How to Encourage More Reading and Prevent the Summer Slide - Renaissance Australia
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How to Encourage More Reading and Prevent the Summer Slide

Thanks for joining the Renaissance Professional Development Team for another webinar, the final one for 2020! Below is a transcript of the webinar and you’ll find links to key documents and resources that we’ve discussed. Drop us a line at [email protected] if you have any questions!

What is the Summer Slide?

“Summer slide refers to the well-documented decline in children’s reading achievement that occurs during summer vacation. Summer slide has been shown to be cumulative, such that after many years of experiencing summer slide, children may be 2 or more years behind their peers in reading skills. Moreover, some research suggests that the annual accumulation of summer slide is a major factor in the growing achievement gap between successful and unsuccessful children through the primary grades and the extant literature suggests that children who are poor reader are more susceptible to summer slide given their lack of motivation to practice reading during the summer months.”[1]

What are the effects?

There are some dramatic effects that can occur in this 6 to 8 week break at the end of the year. Research outlined below has indicated that there can be an average of 2-3 months of reading proficiency lost for students who don’t read over the break. Considering that cumulative effect that Kaitlyn discussed, two thirds of the high school achievement gap is attributed to the loss of summer learning during their primary or foundational years. Further to this, the effects are felt even more in students from low socioeconomic households.

Further Impacts on Students from Low SES

Multiple factors that can impact or amplify the summer slide. One of which is the socioeconomic status (also known as SES) as well as the “cultural capital” of the student’s family. There is an extensive evidence base from the US particularly that implies that students from lower SES backgrounds are more likely to experience the summer slide than their peers. There are generally two factors that impact this.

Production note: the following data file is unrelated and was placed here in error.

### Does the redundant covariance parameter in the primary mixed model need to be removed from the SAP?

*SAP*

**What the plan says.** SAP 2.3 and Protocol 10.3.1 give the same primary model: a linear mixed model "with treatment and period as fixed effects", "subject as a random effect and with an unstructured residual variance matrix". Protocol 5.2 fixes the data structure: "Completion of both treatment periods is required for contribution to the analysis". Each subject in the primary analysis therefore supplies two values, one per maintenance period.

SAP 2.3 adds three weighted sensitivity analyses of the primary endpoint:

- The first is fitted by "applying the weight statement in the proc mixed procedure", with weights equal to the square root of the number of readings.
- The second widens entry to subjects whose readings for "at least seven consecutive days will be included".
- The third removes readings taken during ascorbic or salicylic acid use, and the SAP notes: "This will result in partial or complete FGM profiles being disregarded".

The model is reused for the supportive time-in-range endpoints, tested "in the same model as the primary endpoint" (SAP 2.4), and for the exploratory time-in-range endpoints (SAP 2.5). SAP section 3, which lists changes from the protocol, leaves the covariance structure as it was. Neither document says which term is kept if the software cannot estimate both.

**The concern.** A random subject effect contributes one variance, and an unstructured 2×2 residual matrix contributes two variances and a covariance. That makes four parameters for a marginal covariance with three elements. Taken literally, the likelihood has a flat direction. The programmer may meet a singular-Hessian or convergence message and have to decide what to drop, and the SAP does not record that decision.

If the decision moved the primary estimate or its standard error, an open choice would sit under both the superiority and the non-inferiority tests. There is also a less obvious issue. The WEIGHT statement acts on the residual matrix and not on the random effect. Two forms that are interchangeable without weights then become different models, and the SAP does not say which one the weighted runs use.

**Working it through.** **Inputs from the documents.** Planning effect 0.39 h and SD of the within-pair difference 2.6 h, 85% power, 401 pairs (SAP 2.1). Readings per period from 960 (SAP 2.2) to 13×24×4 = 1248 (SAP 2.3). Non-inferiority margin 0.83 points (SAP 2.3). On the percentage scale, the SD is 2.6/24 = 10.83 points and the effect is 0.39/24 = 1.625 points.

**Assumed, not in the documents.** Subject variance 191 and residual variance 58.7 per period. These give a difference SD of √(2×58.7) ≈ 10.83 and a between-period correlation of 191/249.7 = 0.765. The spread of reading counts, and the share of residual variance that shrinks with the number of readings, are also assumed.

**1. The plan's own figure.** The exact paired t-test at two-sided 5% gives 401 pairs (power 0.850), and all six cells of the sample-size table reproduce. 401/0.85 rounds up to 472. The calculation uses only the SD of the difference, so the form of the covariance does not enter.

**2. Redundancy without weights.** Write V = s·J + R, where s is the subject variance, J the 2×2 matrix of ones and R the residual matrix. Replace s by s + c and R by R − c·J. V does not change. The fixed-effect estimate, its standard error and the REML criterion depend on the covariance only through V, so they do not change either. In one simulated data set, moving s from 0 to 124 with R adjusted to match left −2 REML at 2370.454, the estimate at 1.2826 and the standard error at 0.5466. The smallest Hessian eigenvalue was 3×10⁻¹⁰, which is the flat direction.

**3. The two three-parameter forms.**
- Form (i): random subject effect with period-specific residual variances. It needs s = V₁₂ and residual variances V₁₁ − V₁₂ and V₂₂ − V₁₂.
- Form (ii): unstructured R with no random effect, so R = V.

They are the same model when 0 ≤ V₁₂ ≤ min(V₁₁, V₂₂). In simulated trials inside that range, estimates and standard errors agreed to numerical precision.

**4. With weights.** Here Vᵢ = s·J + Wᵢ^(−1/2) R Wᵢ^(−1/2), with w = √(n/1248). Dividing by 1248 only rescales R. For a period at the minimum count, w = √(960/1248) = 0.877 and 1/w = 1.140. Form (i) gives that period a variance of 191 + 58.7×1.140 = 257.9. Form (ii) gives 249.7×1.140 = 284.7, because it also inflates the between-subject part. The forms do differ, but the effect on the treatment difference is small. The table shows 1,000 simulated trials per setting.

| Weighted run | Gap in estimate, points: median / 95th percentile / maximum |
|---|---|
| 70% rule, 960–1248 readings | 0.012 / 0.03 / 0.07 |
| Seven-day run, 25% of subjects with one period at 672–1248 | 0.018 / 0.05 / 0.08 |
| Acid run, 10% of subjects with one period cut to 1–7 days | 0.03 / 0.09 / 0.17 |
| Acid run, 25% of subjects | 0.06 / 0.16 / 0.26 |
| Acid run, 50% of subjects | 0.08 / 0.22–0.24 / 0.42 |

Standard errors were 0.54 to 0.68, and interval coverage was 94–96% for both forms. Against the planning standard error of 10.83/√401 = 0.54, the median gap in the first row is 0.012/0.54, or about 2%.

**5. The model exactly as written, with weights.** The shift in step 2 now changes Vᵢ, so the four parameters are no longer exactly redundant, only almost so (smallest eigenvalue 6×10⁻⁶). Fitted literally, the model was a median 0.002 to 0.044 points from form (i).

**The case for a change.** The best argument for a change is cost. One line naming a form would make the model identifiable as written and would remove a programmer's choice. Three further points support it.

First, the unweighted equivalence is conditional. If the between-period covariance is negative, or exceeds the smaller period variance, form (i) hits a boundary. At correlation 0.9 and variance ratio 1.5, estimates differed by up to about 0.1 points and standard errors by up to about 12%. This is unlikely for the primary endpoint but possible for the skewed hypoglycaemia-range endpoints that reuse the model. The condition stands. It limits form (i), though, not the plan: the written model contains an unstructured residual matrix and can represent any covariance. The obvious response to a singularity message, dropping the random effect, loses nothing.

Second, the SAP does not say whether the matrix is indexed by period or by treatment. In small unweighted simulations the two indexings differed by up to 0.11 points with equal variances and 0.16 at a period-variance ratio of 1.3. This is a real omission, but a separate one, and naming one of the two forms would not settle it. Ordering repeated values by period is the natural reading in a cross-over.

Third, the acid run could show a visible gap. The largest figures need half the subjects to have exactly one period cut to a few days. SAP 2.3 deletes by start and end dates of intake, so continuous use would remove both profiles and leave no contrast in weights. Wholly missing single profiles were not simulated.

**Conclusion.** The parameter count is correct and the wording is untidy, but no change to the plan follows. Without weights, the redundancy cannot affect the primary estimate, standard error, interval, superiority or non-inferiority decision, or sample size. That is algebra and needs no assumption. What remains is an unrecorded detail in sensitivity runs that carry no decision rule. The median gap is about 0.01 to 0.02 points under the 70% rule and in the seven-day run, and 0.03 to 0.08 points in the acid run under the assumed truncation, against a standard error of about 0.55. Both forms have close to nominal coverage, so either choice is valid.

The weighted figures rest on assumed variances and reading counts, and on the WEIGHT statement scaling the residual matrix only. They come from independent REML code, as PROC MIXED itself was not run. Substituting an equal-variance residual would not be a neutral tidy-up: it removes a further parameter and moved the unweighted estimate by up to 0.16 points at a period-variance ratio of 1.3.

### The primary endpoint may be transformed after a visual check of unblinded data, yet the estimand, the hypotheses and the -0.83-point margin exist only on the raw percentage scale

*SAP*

The first is lower access to resources. Generally, students from lower SES backgrounds have less access to physical books and print resources. Even if they do have texts, they tend to select books with less print and play non-educational games on screens compared to their counterparts in higher SES communities.

Combatting the Summer Slide

So, we know it happens, but what can we do to combat the slide? For starters, it begins before the students leave for the holiday break.

There are a few strategies that you can start looking at preparing and implementing before the end of the term.

Increase access to differentiated instruction and texts: Summer reading that is differentiated is proven to be more effective than reading that is generic or homogenous to all students. Research shows that students’ reading comprehension is highest when they are reading texts within their zone of proximal development (ZPD), or “just-right” reading range. Asking all students to read the same books can be asking too much of some students, and too little of others.

Think about laying the groundwork for a summer reading challenge in the next couple of weeks before students go on holidays. We have put together a Summer Reading Tool Kit to encourage students to read over the holiday break. Think about creating accountability with student goals and setting challenges like a Summer Reading Bingo Challenge or encouraging students to set Summer Reading Goals.

Finally, even once students are encouraged to read to achieve goals or a rewards system that you may put in place, we have to acknowledge that choice is a powerful motivational factor for student reading. In one survey, nearly nine out of ten children said that their favourite books were the ones they had picked out themselves. Summer provides a great opportunity for students to explore topics that interest them or questions they’ve always wondered about. To assist with this, the school library may consider allowing a larger number of borrowed books over the holidays or encourage students to head to their local library.

Local Libraries

Libraries often have summer reading programs; evidence has found that students who actively participate in Summer Reading programs at local libraries don’t experience the summer slide as significantly, also a great differentiated approach.